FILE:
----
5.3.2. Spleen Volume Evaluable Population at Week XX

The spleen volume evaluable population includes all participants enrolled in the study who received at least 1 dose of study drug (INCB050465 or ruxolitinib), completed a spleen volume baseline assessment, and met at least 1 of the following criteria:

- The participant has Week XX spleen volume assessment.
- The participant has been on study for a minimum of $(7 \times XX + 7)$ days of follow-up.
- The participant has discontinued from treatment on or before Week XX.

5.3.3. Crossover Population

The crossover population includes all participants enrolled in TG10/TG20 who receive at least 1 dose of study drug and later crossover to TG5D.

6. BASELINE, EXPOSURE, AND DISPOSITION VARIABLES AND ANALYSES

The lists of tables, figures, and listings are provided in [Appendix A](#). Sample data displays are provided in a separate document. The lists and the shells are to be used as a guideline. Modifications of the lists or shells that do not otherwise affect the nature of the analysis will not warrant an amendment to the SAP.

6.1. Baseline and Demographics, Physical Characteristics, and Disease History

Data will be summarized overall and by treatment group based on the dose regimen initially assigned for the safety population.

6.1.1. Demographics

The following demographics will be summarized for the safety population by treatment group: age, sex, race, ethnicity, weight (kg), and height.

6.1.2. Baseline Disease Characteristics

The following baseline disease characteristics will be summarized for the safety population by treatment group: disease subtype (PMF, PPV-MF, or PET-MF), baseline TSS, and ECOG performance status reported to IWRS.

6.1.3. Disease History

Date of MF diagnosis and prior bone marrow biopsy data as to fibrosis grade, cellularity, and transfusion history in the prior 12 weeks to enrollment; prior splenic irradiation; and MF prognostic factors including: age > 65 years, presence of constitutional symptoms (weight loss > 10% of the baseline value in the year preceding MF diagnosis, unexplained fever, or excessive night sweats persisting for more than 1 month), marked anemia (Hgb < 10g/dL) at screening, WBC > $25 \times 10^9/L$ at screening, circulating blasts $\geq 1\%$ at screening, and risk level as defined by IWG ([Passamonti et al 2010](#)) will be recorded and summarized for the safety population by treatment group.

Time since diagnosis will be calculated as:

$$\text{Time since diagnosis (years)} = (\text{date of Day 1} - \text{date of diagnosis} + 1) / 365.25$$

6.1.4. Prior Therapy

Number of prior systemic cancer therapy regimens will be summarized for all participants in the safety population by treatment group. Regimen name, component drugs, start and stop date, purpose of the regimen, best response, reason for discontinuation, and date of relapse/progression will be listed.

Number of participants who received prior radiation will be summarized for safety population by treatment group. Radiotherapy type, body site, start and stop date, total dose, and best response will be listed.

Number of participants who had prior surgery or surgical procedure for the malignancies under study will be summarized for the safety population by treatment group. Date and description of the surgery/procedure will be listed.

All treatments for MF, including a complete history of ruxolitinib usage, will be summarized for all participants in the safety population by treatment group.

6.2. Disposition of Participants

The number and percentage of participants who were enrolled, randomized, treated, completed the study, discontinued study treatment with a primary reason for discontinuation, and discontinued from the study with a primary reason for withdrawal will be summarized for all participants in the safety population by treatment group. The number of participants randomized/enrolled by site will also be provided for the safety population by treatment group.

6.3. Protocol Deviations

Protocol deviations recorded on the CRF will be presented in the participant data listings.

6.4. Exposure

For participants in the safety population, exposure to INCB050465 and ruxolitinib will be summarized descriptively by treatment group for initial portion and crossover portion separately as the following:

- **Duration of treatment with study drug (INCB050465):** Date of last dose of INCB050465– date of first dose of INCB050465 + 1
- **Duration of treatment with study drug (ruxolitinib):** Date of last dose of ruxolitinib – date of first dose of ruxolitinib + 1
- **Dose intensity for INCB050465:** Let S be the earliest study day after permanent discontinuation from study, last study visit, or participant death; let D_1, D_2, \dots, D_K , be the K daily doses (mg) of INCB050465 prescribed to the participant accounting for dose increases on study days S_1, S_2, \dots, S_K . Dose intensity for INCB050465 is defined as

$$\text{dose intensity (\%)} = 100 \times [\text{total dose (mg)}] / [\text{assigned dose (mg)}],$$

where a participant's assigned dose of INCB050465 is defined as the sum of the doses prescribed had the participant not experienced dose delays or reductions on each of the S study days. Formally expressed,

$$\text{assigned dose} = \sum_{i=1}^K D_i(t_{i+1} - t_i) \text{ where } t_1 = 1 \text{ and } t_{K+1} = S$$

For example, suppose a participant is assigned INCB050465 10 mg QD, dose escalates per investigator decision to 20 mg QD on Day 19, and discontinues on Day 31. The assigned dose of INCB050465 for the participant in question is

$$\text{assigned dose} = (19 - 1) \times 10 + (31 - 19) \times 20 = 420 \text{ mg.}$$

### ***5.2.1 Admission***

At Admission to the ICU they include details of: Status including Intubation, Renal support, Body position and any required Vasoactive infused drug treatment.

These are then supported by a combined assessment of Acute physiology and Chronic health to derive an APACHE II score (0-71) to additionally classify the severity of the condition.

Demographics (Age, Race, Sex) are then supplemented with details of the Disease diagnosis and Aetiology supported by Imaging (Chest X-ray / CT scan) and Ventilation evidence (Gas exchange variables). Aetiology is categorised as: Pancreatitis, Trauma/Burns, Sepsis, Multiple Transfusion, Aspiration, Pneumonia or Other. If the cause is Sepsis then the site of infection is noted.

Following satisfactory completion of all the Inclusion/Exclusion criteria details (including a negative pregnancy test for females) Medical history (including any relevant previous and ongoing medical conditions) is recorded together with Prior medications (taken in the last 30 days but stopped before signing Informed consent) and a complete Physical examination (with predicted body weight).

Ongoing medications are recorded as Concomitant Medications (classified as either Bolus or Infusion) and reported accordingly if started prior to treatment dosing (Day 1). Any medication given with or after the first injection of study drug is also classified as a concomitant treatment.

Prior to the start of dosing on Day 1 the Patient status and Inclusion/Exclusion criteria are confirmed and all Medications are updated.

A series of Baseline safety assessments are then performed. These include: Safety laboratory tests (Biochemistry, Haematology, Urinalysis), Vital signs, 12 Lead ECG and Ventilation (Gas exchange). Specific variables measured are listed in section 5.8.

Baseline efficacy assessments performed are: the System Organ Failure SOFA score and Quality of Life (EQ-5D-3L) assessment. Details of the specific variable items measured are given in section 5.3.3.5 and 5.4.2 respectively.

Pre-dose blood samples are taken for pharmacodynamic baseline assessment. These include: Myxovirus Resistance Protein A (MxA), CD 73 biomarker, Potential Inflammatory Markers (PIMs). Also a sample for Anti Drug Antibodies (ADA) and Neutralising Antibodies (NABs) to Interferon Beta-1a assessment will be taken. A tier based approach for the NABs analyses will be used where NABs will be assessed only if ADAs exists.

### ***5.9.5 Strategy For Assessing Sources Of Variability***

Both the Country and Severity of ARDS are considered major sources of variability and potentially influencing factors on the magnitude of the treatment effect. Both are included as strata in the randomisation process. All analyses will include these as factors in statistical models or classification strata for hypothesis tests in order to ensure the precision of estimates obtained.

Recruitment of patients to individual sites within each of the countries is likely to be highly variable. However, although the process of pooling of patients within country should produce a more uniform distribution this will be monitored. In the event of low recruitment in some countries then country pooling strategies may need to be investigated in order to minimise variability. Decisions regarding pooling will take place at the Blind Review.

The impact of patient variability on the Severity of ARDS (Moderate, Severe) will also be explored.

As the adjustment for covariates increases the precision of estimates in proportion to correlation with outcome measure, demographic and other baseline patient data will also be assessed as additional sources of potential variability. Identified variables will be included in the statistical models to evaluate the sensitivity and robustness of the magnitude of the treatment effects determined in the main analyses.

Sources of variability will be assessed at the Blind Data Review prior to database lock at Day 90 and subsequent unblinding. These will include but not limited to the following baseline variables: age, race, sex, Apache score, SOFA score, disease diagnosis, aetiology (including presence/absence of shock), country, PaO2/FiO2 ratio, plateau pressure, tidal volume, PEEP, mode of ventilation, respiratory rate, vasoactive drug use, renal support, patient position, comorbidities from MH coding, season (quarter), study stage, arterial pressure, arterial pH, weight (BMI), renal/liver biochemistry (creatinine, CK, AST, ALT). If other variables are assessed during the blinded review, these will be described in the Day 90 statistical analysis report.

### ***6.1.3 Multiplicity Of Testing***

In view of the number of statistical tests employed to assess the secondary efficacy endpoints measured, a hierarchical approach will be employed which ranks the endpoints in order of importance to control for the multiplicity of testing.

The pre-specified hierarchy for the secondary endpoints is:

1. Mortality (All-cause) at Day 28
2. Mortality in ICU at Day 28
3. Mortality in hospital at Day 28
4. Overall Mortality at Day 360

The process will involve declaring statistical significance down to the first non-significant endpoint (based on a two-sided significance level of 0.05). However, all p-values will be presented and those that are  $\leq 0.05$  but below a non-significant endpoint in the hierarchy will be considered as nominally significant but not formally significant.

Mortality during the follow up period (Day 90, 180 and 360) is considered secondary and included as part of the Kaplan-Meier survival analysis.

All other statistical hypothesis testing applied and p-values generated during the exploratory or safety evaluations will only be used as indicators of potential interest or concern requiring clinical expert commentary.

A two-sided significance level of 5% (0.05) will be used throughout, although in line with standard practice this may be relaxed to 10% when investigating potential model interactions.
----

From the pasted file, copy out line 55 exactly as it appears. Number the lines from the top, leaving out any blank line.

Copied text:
### ***6.1.3 Multiplicity Of Testing***